• The present disclosure is directed to an anchor assembly for use with a device that places at least one suture across a wound (e.g., a puncture in a vessel). In one embodiment, the device is adapted and configured to place a pair of sutures across an opening in a wall of the vessel. The present disclosure contemplates that a medical procedure will be performed through a sheath that is inserted through the opening in the vessel wall. The sheath provides access to the inside of the vessel. The device may be used prior to the sheath being inserted through the opening or after the medical procedure has been completed and the sheath removed. The device deploys at least one suture across the vessel opening by inserting a plurality of needles through the vessel wall adjacent to the opening. The needles grasp lengths of suture held by the device within the vessel, and withdrawing the needles pulls the lengths of suture through the vessel wall. The sutures may be subsequently used to close the opening. One use of the device is to place at least one suture through the vessel wall, wherein the suture is later used to close a puncture in the vessel wall (e.g., a puncture in a femoral artery incurred during a catheter based procedure).
  • The anchor assembly may include an actuator wire and an anchor wire that is connected to the actuator wire at a distal end of the anchor wire. A proximal end of the anchor wire moves into and out of apertures formed in a sidewall of a hub structure upon advancing and retracting the actuator wire axially along a length of the device. The anchor wire, when extending out of the hub, contacts an inner surface of the vessel wall to provide an anchor function for the device. The anchor wire, when retracted into the hub, permits the device to be move into and out of the vessel puncture.
  • The anchor assembly may include a plurality of anchor wires connected to the actuator wire. The anchor wires may be connected to the actuator wire at spaced apart locations along a length of the actuator wire. The different axial positions of the anchor wires, when in the expanded positions, may help account for an insertion angle of the device into the vessel. The anchor wires may have a pre-formed shape, such as, for example, a J-shape or C-shape when in a rest position. The pre-formed shape may provide a contoured surface that contacts the inner surface of the vessel when the anchor wires are in the expanded position.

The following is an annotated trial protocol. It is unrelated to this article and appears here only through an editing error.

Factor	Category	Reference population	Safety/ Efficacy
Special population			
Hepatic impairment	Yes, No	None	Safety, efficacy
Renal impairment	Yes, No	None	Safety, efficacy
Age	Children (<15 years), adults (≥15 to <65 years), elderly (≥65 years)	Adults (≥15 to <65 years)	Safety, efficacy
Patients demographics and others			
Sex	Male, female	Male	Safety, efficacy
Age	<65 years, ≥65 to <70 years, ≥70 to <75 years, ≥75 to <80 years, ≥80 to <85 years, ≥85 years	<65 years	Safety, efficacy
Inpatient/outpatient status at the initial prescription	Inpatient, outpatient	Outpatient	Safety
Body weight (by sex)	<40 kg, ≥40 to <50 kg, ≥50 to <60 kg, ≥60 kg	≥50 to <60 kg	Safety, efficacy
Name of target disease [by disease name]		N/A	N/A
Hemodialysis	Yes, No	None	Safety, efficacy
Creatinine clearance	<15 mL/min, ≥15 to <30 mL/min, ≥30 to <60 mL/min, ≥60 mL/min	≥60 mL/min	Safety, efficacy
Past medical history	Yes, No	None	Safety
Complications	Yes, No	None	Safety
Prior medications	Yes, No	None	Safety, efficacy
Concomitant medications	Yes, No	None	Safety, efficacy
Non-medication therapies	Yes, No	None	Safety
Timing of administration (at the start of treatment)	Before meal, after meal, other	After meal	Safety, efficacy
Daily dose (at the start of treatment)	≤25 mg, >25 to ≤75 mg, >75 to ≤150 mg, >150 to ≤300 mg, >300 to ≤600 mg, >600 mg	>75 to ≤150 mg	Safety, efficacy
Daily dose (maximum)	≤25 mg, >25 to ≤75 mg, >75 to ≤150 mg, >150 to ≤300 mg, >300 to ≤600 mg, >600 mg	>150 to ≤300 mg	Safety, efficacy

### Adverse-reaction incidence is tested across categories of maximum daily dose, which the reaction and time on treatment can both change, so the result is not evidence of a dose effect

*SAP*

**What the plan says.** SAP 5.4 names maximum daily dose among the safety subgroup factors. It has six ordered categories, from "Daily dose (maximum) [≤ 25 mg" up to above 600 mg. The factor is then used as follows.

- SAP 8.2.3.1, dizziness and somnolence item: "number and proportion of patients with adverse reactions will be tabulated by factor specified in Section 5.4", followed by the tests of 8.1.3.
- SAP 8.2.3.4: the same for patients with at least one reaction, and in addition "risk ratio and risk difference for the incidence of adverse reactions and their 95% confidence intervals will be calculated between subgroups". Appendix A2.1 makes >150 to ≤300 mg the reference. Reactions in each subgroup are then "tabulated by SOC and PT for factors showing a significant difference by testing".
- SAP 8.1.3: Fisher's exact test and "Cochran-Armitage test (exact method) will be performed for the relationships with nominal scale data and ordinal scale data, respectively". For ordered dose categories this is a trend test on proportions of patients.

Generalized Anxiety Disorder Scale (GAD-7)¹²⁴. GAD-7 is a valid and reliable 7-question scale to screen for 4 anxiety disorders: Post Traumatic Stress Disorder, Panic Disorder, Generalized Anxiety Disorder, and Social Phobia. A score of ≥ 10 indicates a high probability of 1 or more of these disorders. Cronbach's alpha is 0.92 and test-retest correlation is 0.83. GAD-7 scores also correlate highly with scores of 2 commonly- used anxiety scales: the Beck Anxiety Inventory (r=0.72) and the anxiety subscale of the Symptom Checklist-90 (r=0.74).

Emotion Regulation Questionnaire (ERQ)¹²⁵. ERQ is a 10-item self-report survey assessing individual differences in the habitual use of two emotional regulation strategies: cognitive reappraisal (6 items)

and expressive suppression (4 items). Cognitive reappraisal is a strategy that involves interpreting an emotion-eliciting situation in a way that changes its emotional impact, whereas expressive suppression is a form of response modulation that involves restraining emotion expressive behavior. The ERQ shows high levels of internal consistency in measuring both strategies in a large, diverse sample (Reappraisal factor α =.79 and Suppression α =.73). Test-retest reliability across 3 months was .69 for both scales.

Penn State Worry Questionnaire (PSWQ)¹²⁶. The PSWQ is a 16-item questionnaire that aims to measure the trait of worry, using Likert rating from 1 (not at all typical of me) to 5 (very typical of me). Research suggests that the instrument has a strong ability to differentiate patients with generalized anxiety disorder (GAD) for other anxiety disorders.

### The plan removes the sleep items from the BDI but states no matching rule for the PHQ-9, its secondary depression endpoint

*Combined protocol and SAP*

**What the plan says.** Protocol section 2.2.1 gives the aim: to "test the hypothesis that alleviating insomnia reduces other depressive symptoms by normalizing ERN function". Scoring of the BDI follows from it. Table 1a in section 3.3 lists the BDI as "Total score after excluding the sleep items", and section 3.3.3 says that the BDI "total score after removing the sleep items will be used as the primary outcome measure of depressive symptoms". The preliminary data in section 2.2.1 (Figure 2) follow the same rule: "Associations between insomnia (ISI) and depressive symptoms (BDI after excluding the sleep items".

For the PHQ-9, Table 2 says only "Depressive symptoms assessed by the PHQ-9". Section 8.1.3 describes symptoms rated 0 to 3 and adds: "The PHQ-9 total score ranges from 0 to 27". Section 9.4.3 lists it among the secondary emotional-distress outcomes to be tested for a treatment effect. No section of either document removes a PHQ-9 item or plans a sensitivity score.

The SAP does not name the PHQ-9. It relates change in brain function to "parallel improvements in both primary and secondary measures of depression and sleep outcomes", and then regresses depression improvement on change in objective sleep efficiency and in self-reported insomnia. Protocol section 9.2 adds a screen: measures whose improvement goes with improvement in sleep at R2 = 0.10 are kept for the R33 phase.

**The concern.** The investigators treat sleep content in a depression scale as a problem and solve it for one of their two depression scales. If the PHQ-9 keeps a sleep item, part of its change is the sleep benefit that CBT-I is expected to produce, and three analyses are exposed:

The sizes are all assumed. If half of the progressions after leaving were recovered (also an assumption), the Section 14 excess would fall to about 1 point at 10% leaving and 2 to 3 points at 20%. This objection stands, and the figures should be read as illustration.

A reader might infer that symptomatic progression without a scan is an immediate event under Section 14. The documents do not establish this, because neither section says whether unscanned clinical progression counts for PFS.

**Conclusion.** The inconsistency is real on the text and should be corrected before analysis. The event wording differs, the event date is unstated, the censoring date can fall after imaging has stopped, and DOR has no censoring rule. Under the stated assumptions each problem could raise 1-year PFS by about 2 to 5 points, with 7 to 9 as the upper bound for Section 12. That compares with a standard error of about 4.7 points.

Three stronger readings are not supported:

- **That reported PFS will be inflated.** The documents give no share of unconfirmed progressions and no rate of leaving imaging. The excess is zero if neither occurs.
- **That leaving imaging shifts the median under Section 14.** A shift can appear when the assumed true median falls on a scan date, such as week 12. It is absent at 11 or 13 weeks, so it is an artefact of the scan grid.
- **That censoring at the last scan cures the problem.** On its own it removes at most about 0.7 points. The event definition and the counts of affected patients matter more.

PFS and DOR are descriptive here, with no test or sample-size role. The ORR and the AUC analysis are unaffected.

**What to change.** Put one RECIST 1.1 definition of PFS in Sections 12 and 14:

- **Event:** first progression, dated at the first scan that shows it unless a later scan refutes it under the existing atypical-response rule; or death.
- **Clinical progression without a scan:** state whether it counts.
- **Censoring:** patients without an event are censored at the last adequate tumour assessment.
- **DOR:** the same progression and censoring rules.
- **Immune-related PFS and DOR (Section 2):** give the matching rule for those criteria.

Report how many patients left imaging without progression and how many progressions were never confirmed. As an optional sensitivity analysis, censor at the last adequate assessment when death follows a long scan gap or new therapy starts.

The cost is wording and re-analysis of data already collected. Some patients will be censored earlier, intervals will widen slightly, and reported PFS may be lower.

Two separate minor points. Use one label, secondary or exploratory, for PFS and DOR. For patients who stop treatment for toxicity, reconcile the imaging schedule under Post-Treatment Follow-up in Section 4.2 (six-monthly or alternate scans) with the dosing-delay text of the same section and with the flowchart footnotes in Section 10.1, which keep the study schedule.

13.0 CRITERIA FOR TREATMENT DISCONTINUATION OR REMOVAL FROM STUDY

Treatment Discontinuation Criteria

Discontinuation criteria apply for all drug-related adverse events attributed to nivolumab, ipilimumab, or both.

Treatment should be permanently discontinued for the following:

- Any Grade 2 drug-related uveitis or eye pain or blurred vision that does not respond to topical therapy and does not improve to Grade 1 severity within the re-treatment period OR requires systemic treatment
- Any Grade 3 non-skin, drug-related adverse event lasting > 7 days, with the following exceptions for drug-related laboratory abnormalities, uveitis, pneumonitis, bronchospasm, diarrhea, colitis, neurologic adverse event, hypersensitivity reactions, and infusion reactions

• A proximal end of the actuator wire may extend proximally to a handle or housing portion of the device where the proximal end is actuated to axially advance and retract the actuator wire. The actuator wire may be constructed to provide an improved interface with the anchor wires. In one example, the actuator wire has a cross-sectional shape with one or more grooves or recesses that provides increased surface contact with the anchor wires that are positioned therein. The anchor wires may be connected to the actuator wire with a weld (e.g., laser, TIG, plasma, Nd-Yag, or e-beam weld).
  • The anchor assembly may be used to capture and hold a portion of the vessel wall during insertion of a plurality of needles through the vessel wall and retraction of the needles to pull lengths of suture through the vessel wall. The anchor assembly may be configured to help reduce an overall profile of the device while providing the same or improved anchoring function as compared to other larger profile anchoring devices that result in larger profile devices.
  • Referring now to FIGS. 1-4, an example vascular closure system 10 is shown including a body portion 12, an anchor assembly 14, a suture carrying portion 16, a plurality of needles 18, and a distal locator tip 20. The body portion 12 may include a handle 30 and a delivery portion 32. The anchor assembly 14 may be movable between expanded and retracted positions relative to the body portion 12 and suture carrying portion 16. The needles 18 are operable to move between withdrawn positions within the body portion 12, and extended positions protruding through a vessel wall. The needles may be used to grasp lengths of suture carried by the suture carrying portion 16 and, when withdrawn, pull the lengths of suture through the vessel wall adjacent to the vessel puncture. Operation of the vascular closure system 10 is shown and described in further detail below related to FIGS. 5A-13.
  • The handle 30 of the body portion 12 includes distal and proximal ends 34, 35, first and second actuators 36, 38, and first and second biasing members 40, 41 (see FIGS. 1 and 2A). The first and second actuators 36, 38 may be pivotally mounted to the handle 30. Operation of the first actuator 36 moves the anchor assembly 14 between retracted and extended positions. Typically, the anchor assembly 14 maintains the retracted position while advancing the vascular closure system 10 through a vessel wall. The vascular closure system 10 may have its smallest outer profile when the anchor assembly 14 is in the retracted position to promote insertion through the vessel puncture. The first actuator 36 is rotated forward to expand or extend the anchor assembly 14 into a position that limits removal of the vascular closure system 10 from the vessel (see FIG. 6A).